if f has a zero of order 2 at z0 and A=f''(z0) and B=f'''(z0) and h(z)=1/f(z), how does one find a formula for Res(h;z0) in terms of A and B? thanks!
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Originally Posted by morganfor if f has a zero of order 2 at z0 and A=f''(z0) and B=f'''(z0) and h(z)=1/f(z), how does one find a formula for Res(h;z0) in terms of A and B? thanks! Just expand them in terms of Laurent series: Therefore Multiply it out, take derivatives, equate coefficients and solve for I'd recommend you find "Basic Complex Analysis" by Marsden and Hoffman. It's a nice read on basic stuff and it goes over this derivation.
Last edited by mr fantastic; Jun 4th 2009 at 09:26 PM. Reason: Fixed a couple of subscripts
You could try the following: then using the product rule And then since the forms of both terms are indeterminate, apply L'Hospital's rule. But multiple applications will be required.
Thank you! Shawsend, I'm just confused about where the g(z) came from and what it is - do you mean f(z)?
Originally Posted by shawsend Just expand them in terms of Laurent series: Therefore Multiply it out, take derivatives, equate coefficients and solve for I'd recommend you find "Basic Complex Analysis" by Marsden and Hoffman. It's a nice read on basic stuff and it goes over this derivation. I'm sorry my conflicts with your . Mine was just general terms. You have: and: and therefore so that Equating coefficients: and: Solving for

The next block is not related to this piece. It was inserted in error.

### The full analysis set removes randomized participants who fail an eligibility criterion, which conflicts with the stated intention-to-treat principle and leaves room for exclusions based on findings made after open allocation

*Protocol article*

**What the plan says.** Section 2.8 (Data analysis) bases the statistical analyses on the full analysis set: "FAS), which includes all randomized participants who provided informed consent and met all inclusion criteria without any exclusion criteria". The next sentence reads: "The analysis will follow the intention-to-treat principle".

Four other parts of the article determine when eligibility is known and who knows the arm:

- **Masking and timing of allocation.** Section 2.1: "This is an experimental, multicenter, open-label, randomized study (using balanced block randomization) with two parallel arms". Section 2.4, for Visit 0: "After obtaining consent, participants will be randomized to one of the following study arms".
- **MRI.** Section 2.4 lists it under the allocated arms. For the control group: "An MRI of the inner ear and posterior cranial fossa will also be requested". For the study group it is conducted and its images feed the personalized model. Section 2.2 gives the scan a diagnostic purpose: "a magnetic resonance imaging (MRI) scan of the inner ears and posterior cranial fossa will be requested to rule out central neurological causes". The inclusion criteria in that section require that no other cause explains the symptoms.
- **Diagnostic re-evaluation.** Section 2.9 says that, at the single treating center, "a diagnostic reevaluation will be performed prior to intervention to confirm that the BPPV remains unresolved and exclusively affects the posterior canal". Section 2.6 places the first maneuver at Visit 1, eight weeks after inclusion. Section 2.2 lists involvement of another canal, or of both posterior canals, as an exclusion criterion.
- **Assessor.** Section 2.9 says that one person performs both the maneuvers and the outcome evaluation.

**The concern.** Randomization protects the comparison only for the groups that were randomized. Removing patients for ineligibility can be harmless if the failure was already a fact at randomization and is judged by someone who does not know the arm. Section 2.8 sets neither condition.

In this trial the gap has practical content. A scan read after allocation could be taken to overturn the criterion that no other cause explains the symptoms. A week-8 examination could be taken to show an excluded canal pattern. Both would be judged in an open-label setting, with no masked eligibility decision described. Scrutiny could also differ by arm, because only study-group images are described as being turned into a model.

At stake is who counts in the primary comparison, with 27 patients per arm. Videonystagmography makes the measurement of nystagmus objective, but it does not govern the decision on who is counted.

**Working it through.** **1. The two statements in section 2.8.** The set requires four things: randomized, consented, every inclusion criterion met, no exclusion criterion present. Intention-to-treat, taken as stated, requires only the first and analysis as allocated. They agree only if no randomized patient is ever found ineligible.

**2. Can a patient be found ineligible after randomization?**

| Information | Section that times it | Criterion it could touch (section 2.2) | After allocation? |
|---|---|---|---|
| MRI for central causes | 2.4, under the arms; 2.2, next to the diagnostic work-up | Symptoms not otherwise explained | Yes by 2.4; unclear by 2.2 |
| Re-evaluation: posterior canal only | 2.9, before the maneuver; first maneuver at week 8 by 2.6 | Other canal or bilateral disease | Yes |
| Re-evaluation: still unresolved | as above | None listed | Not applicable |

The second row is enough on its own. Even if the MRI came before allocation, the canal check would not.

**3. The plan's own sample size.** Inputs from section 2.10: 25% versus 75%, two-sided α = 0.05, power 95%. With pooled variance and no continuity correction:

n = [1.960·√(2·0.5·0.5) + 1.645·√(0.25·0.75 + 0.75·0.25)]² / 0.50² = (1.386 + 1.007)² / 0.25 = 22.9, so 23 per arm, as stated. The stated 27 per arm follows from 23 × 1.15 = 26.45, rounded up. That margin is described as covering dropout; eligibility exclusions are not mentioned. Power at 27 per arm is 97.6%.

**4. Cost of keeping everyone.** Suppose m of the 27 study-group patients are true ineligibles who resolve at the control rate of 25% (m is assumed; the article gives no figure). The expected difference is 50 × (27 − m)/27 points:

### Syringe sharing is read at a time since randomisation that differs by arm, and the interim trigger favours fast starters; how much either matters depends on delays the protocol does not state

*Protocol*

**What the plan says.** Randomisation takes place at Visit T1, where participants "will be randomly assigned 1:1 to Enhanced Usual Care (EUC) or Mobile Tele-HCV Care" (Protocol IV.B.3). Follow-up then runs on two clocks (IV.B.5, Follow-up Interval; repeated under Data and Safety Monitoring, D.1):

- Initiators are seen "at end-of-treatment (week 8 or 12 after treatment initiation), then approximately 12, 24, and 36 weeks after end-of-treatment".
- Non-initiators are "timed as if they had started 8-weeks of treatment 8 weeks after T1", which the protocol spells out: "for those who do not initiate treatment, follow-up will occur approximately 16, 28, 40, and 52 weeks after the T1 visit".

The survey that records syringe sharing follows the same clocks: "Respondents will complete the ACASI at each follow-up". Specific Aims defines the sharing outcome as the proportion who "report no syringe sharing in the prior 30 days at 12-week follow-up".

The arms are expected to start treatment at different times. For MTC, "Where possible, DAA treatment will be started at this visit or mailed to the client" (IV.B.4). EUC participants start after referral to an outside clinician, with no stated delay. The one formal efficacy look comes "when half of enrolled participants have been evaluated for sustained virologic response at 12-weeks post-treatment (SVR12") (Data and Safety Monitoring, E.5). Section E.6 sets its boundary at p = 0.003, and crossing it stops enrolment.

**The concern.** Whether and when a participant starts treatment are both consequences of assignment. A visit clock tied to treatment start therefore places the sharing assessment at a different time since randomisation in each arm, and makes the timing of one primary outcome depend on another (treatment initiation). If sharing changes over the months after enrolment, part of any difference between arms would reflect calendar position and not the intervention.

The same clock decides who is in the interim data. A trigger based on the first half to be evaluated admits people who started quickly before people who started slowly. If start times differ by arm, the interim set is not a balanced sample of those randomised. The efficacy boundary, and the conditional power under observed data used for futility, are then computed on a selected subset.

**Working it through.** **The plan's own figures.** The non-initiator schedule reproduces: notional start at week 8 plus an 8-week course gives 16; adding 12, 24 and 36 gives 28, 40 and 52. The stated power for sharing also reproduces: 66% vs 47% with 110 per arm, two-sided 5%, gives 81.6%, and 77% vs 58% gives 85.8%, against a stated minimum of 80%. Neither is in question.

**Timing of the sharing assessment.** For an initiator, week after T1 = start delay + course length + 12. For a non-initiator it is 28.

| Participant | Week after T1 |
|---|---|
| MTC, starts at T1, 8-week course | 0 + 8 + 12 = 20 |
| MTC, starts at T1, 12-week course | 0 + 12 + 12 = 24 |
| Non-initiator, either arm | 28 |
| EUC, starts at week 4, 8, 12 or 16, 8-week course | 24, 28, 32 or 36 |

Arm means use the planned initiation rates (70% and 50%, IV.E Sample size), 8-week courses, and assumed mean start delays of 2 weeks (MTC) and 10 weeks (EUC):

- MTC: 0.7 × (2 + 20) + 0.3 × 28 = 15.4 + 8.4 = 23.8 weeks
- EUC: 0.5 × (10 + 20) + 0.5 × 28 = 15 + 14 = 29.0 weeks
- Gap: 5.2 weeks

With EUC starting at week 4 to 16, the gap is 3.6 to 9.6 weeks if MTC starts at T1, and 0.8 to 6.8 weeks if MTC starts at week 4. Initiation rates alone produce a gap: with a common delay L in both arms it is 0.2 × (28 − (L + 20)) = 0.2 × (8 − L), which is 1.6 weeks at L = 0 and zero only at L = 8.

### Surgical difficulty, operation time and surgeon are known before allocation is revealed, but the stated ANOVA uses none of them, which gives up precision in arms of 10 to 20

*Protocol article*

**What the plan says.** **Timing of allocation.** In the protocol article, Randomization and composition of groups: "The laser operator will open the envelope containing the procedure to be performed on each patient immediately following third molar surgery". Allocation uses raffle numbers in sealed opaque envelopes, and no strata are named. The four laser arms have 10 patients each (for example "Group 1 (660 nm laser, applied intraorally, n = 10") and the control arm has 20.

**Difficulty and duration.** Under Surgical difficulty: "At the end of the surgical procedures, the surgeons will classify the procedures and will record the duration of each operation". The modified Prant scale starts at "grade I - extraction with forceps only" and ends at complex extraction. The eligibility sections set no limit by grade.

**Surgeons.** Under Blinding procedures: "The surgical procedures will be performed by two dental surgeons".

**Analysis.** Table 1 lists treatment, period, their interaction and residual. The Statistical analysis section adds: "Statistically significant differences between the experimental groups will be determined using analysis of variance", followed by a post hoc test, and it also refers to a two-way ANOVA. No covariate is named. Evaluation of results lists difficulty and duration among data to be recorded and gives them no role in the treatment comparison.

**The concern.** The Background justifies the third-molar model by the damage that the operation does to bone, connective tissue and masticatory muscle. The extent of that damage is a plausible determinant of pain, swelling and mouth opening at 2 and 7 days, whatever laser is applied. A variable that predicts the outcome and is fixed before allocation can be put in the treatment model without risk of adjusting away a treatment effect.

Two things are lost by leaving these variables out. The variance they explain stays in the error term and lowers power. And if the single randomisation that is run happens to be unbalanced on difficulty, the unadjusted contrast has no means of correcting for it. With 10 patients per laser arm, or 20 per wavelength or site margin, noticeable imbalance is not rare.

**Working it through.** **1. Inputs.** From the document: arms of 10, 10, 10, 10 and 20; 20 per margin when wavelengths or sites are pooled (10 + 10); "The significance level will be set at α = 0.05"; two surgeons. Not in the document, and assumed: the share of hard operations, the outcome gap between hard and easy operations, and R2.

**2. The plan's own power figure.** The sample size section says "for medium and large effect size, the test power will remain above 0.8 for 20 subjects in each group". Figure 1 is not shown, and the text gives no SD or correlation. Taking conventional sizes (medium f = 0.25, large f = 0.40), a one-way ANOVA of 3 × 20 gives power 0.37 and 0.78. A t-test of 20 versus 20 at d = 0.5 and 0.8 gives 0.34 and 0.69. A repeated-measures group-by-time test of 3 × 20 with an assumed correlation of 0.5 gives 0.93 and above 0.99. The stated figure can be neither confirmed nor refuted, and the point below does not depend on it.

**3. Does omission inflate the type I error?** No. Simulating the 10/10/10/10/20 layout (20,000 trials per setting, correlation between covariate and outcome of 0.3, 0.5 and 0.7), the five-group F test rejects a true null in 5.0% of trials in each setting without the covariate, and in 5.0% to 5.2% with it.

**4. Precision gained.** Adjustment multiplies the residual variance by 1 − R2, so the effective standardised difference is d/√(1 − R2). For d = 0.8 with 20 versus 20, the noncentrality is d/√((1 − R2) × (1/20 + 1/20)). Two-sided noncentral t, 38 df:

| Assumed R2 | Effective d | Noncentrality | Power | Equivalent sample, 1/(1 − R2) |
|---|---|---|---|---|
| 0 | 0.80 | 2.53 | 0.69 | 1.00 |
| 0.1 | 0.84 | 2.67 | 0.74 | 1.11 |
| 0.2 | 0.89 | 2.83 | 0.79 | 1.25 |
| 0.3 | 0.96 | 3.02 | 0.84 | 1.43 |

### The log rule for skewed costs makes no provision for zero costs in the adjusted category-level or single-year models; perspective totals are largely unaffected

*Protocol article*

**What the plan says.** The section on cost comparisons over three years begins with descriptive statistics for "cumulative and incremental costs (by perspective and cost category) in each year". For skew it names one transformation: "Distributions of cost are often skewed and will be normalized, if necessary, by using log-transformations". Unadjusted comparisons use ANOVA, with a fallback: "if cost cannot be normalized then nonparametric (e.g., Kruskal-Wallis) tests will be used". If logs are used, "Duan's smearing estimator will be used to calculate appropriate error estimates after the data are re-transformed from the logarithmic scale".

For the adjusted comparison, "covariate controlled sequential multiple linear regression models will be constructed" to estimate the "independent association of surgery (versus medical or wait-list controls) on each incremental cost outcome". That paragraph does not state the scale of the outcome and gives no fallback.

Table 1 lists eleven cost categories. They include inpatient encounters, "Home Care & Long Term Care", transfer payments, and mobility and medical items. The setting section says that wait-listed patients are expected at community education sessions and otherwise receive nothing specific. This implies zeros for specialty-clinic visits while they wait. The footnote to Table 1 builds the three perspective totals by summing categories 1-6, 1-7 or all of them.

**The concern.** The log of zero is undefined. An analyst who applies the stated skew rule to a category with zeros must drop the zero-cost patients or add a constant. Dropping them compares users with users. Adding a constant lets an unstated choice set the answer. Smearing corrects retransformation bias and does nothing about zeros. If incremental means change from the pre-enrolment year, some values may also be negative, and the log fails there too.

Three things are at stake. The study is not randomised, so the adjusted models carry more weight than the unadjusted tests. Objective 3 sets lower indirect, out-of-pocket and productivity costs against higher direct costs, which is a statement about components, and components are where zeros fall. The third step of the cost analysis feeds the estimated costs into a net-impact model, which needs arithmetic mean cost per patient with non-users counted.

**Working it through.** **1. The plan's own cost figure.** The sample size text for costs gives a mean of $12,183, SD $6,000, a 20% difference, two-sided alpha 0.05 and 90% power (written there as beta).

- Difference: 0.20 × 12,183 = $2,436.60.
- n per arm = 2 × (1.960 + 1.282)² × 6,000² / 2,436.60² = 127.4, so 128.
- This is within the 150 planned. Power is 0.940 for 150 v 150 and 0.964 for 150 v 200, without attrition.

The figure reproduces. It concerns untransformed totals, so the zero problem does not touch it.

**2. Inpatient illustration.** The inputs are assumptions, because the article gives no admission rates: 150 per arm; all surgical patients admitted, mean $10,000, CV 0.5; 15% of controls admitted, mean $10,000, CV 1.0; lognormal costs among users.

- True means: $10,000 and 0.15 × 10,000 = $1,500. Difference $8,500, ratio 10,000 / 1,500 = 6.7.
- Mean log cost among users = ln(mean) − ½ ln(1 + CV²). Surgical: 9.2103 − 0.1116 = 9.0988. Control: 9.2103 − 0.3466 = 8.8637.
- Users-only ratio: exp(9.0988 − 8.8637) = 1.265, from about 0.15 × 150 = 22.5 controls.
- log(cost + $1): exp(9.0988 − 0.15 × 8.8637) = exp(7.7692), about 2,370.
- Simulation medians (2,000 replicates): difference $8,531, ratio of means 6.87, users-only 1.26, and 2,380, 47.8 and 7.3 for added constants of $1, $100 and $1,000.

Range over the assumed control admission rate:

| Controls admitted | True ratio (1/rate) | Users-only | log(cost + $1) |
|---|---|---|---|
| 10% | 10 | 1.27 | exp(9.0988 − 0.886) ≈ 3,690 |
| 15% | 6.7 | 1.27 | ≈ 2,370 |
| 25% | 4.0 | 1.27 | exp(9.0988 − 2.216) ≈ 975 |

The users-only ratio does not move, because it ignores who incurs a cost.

Originally Posted by shawsend I'm sorry my conflicts with your . Mine was just general terms. You have: and: and therefore so that Equating coefficients: and: Solving for This might be a stupid question, but how do we know that ?
If has a zero of order 2 at , then can be written as: but that's the Taylor series which is unique so that: and so on. That means the first two terms of the Taylor series must be zero or and .
Originally Posted by shawsend If has a zero of order 2 at , then can be written as: but that's the Taylor series which is unique so that: and so on. That means the first two terms of the Taylor series must be zero or and . But basically what you're using is the fact that if is a zero of of order k, then , right? I don't why I didn't realize that before.
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